ABBA Live at Wembley Arena
Live album released September 2014, featuring the recording of November 10, 1979.
- Gammal fäbodpsalm
- If It Wasn’t For The Nights
- As Good As New
- Knowing Me, Knowing You
- Rock Me
- Money, Money, Money
- I Have A Dream
- Gimme! Gimme! Gimme! (A Man After Midnight)
- The Name Of The Game
- Thank You For The Music
- Why Did It Have To Be Me
- Intermezzo No 1
- I’m Still Alive
- Summer Night City
- Take A Chance On Me
- Does Your Mother Know
- Hole In Your Soul
- The Way Old Friends Do
- Dancing Queen
So a complete concert without Not Bad At All which is why Frida’s introduction of the band seems very short and a bit misplaced. She actually introduced the band and the following song featuring Tomas Ledin and Mats Ronander. Some video footage of this and Agnetha & Frida on backing vocals can be found in the Japan tour feature included on the bonus disc of ABBA in Japan. Whether the track was excluded because of copyrights or similiar reasons or just because it might not have fit the vinyl edition is not known – the vinyl edition was released on three LPs instead of four as the first information in spring said.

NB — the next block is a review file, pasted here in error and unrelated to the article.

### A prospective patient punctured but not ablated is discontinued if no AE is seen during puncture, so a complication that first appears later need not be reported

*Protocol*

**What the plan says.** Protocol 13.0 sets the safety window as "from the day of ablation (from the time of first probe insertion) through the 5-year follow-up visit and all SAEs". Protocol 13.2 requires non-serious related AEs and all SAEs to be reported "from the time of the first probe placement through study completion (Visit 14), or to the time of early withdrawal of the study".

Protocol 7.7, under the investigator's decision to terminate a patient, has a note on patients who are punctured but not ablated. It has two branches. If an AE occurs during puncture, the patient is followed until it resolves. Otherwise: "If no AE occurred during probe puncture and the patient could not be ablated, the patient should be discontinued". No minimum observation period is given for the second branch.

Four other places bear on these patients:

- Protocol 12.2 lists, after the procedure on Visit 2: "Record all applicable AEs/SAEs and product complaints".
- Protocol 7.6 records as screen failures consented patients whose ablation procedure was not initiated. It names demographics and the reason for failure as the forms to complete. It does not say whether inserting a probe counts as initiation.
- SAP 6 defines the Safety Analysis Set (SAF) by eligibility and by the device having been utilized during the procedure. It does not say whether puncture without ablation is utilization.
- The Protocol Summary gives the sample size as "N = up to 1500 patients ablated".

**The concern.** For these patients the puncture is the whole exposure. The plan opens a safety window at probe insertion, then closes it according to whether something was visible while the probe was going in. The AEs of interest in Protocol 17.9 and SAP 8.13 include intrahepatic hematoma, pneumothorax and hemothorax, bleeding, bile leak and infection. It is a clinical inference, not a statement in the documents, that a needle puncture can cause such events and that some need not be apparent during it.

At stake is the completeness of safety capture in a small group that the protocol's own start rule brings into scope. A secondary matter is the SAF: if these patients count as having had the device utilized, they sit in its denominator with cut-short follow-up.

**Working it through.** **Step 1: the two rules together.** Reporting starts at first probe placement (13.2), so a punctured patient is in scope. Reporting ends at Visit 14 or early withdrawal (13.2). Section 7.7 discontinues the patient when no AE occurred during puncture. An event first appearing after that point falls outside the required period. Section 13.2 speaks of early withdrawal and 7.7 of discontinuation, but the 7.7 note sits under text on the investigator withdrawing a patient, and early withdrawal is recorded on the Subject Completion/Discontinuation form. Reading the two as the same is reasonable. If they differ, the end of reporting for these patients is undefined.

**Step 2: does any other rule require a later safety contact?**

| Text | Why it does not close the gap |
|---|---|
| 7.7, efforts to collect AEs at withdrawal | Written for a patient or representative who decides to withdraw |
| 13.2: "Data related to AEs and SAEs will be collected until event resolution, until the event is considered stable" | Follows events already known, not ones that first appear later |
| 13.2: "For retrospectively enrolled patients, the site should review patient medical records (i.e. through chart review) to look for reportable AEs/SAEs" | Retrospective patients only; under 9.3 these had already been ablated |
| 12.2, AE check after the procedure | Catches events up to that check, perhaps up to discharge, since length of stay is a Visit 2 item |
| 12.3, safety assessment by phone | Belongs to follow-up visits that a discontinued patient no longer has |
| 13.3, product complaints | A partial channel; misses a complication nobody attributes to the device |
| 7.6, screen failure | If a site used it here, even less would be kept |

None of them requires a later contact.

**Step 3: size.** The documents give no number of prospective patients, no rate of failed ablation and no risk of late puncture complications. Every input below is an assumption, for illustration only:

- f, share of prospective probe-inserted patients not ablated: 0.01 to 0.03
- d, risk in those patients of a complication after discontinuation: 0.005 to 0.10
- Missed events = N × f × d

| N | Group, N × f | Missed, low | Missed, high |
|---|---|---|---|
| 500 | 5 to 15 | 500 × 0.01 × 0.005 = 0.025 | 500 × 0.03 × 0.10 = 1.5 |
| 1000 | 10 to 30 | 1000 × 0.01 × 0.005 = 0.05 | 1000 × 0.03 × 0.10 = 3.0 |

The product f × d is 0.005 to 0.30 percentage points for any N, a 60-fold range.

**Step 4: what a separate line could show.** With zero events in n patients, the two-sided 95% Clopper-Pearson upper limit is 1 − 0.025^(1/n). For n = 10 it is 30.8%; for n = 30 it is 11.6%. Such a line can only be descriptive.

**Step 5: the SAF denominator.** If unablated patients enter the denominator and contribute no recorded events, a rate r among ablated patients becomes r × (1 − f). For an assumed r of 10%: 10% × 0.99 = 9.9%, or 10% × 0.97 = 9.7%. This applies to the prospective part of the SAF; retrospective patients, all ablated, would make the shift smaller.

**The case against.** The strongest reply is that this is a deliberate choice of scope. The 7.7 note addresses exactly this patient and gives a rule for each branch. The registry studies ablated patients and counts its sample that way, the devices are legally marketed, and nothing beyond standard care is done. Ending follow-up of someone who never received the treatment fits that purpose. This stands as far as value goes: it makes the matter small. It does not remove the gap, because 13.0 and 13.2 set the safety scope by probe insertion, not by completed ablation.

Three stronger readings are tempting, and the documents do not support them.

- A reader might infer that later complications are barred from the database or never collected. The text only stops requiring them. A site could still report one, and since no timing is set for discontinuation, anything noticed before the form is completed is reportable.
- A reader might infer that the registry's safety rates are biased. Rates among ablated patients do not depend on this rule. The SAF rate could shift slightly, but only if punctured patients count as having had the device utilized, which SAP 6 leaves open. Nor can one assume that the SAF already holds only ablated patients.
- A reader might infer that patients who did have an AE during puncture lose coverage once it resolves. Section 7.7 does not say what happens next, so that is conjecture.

The younger Andersson reveals the show was picked over others recorded in Australia and Japan because of
the superior audio quality and more importantly, it featured the track I’m Still Alive, performed by Fältskog and co-written with Ulvaeus, which has never been officially released till now.
ABBA Live at Wembley Arena's release is also set to right everything that was wrong about ABBA Live, which Andersson reveals has been deleted by his father from the band’s back catalogue. “They cheated on that one with a lot of overdubs,” he explains. To keep the new record as authentic as possible, modern editing technology was used sparingly and almost none was required except to fix a tom-tom that was recorded on a broken microphone and sounded distorted whenever it was hit. “We replaced that with one from another show which sounded exactly the same; it was the only thing we were forced to do,”
The Business Times, January 9, 2015
Anyway, this album finally deserves to be called a live album. ABBA appear very raw here, without overdubs and such, but also playful and energetic. The impession sometimes is very different to the studio material, but it is a treat for those loving raw live recordings. So if you want perfectness, stick with the studio albums. If you are a fan of live atmosphere and some improvisation, this album is for you.
If you come across bad reviews, always make sure to verify what the people write about as the worst reviews seem to refer to the vinyl edition only!
- The Business Times – Rare ABBA album fetes 40 years of chart-toppers, about Ludvig Andersson’s work on the album